digital literacy for everyone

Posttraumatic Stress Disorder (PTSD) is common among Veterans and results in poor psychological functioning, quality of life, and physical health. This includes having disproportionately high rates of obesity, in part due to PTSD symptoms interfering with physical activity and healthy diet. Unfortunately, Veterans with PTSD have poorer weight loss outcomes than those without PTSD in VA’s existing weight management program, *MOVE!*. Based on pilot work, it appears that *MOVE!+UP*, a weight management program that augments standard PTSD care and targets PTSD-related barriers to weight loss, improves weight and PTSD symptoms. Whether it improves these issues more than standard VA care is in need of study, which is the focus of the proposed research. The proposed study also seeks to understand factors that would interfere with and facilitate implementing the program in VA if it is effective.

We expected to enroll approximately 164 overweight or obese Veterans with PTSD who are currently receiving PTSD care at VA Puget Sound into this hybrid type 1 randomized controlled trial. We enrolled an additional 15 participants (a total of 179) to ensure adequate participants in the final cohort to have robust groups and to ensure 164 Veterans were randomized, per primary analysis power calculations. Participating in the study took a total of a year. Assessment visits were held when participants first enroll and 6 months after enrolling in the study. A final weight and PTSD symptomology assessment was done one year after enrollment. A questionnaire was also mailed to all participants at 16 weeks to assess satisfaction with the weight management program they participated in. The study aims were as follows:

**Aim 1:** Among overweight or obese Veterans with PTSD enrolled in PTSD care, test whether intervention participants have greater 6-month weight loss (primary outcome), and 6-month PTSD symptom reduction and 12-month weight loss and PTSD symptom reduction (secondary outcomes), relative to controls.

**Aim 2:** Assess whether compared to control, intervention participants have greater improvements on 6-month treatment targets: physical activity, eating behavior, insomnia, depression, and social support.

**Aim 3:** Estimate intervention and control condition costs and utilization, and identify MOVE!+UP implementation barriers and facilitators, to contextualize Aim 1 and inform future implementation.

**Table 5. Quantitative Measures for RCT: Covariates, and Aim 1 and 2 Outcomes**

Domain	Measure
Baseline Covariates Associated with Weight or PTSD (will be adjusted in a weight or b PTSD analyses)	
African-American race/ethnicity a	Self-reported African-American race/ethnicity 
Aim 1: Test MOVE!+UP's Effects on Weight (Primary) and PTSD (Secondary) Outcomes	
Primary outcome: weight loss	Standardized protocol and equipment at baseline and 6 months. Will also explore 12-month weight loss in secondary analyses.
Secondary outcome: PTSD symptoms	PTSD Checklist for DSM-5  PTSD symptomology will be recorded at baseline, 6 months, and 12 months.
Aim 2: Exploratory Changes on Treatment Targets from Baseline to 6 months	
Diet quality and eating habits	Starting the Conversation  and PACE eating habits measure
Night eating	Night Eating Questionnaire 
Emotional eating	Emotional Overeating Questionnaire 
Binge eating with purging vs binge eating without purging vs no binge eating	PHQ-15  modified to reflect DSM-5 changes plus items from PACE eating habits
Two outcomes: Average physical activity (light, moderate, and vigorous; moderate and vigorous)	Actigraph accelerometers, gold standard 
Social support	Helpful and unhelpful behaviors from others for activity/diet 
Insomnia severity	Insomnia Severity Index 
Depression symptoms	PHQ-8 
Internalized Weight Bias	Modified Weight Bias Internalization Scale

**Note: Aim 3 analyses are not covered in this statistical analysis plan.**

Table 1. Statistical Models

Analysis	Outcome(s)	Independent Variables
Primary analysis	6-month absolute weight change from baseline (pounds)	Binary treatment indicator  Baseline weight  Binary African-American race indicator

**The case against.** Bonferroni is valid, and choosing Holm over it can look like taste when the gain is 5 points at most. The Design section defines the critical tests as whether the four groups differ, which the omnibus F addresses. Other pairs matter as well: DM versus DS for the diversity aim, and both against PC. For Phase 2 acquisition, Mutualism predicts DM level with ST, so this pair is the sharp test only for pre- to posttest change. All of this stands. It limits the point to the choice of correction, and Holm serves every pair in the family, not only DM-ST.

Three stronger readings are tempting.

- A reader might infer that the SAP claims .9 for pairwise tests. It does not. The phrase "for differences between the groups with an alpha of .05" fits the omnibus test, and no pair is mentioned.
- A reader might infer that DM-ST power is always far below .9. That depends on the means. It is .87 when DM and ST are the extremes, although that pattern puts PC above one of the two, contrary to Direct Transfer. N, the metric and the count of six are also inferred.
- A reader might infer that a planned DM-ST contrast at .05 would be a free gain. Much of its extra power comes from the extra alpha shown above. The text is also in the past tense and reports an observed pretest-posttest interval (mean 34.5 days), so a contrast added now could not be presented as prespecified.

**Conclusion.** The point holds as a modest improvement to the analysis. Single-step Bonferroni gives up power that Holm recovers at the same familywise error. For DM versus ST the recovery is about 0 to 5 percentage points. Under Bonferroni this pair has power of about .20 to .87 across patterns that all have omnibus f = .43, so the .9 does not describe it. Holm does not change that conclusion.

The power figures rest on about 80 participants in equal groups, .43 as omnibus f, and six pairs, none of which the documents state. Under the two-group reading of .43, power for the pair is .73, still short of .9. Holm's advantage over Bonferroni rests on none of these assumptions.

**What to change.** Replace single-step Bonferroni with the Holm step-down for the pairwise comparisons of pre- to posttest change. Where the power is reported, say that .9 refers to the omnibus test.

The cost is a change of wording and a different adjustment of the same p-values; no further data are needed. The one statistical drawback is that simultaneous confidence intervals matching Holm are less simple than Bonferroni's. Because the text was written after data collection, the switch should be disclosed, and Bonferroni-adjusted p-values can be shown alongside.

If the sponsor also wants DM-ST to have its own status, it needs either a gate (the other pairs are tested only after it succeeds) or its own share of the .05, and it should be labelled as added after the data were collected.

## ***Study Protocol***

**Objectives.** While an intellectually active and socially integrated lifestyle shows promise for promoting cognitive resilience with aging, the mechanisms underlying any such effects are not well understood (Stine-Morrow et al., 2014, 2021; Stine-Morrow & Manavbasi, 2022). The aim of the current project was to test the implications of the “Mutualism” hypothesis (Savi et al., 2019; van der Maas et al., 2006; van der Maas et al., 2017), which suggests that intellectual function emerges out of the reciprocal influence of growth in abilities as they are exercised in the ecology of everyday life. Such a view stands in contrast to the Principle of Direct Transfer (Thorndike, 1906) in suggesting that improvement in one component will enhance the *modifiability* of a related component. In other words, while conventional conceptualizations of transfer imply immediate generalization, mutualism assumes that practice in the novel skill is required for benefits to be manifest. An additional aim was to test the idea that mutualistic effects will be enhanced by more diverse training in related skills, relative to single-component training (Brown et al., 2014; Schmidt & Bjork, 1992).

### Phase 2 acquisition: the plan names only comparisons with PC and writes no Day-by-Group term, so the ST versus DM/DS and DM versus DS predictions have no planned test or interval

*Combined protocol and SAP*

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[lit] although quasi was designed to teach 7 programming concepts, these concepts are common or illustrative to some degree in many, if not all programming languages. learning these concepts will help you understand python, bash, javascript and many others. [[variables]] | [[input]] | [[output]] | [[basic-math]] | [[loops]] | [[conditionals]] | /functions/ functions let you create your own commands. you may have noticed that quasi has two types of command in regards to using the variable on the left: now print this uses the value of now, but the print command doesnt change the value. now plus "text" this changes the value of now to hold the contents of the string "text". the difference is that some commands change the value of the variable on the left, and some dont. *print* never changes a value, but *plus* always does (unless you add zero to a number or "" to a string.) in some languages, the non-changing commands are called "subroutines" or "subs" and the commands that change or "return" a value are called functions. python uses "def" to define both, and quasi uses the function command: hi function now "hello" print next now hi the first part of this code creates a function called hi, and the second part of the code "calls" or runs the function like any other command. once the function definition (the part at the top) is created, it can be called from anywhere in the program. now hi this command will not change the value of now, but if you want it to, it can. simply replace print in the function definition with "return now" hi function now "hello" return now next when you run the hi function, it will return the value of the now variable: p hi now the variable p is set to the return value of hi. the return value is set by the the return command. so p is set to "hello". thats how you get a value out of a newly-defined function. but why do we have to do that? when you write a quasi program, as with several other languages, you typically have to keep track of variable names. the more variable names you have, the more tedious it is to keep track of them. quasi and python make it easier, by treating the variables inside the function like a separate program. you can use all the variables you want inside the function-- they wont touch any values outside the function, even if they have the same name. this is called "local scope." an exception to this in quasiis when you make your own function (this is referred to as a "udf" or "user-defined function") and call a udf from a udf. user-defined have their own variables separate from the rest of the program, but not from each other. udfs share one set of variables. to make it so that you can get a function the data it needs, and get the data you need back out, quasi uses the *return* command-- to get data out-- and parameters, to get data in. quasi has a fixed parameter count for each command. that means that *left* always takes one parameter-- a length. it never takes fewer or more parameters. our hi function takes zero parameters but we can give it one: hi function what now randint 1 10 return now next now hi 10 we made our hi function return a random number from 1 to 10, so when we code now hi 10 thats what the variable now gets set to. but we also "pass" the what parameter, which we can use to get data into the function: hi function what now randint 1 what return now next now we can specify the largest random number we get back: now hi 20 print will give us a number between 1 and 20. sure, we could also just use randint with two parameters: now randint 1 20 print but if we are always going to have 1 as the lower number, we can create a shortcut to randint 1 20 with just one parameter: hi 20. parameters can be sent to the function whether it returns a value or not. remember our colour table from the [[output]] section? black = 0 blue = 1 green = 2 teal = 3 red = 4 purple = 5 brown = 6 offwhite = 7 grey = 8 skyblue = 9 lime = 10 turquoise = 11 tomato = 12 pink = 13 yellow = 14 white = 15 if we want, we can create a version of this that takes a string parameter and lets the user change the colour based on input: colourname function which p = which lcase now ifequal p "black" now colour 0 next now ifequal p "blue" now colour 1 next now ifequal p "green" now colour 2 next now ifequal p "teal" now colour 3 next now ifequal p "red" now colour 4 next now ifequal p "purple" now colour 5 next now ifequal p "brown" now colour 6 next now ifequal p "offwhite" now colour 7 next now ifequal p "grey" now colour 8 next now ifequal p "skyblue" now colour 9 next now ifequal p "lime" now colour 10 next now ifequal p "turquoise" now colour 11 next now ifequal p "tomato" now colour 12 next now ifequal p "pink" now colour 13 next now ifequal p "yellow" now colour 14 next now ifequal p "white" now colour 15 next next thats a lot of ifequal statements. is there a better way to do this? actually, there is. first, we can setup an array using the split command: textcolours = "black blue green teal red purple brown offwhite grey skyblue lime turquoise tomato pink yellow white" split textcolours " " just like that, we have an array named textcolours where item 1 is black and 2 is blue, etc. we can use the instr function (it is like a search feature) to turn the array item into a number: whichcolour = instr textcolours which that will give us 0 for "not found" and 1 for black and 2 for blue... but we want 0 for black and 1 for blue: whichcolour = instr textcolours which minus 1 now we will get -1 for "not found" and 0 for black and 1 for blue, up to 15 for white. colourname function which textcolours = "black blue green teal red purple brown offwhite grey skyblue lime turquoise tomato pink yellow white" split textcolours " " whichcolour = instr textcolours which minus 1 now ifmore whichcolour -1 now colour whichcolour next next now "this text is brown" ; colourname "brown" ; prints [img]functions.png[img] congratulations-- this is how programs work. if you want to write programs, teach yourself a few more quasi commands. practice the ones youve learned. they all work more or less like the ones demonstrated in these 7 sections: [[variables]] | [[input]] | [[output]] | [[basic-math]] | [[loops]] | [[conditionals]] | /functions/ dont be afraid to review-- you learn these commands by using them. quasi has a builtin command help feature: it will list all commands. dont just learn by writing programs. thats a good way, but be sure to take existing examples, play around with them, make changes, try things and ask yourself: "what will happen if i change this?" make your best guess. then run it. if it doesnt do what you want, try something else, look up the command again, search online for more information. thats how you get better at coding. if you have questions, you can ask on this forum: [url]http://softwarefreedom.jcink.net/[url]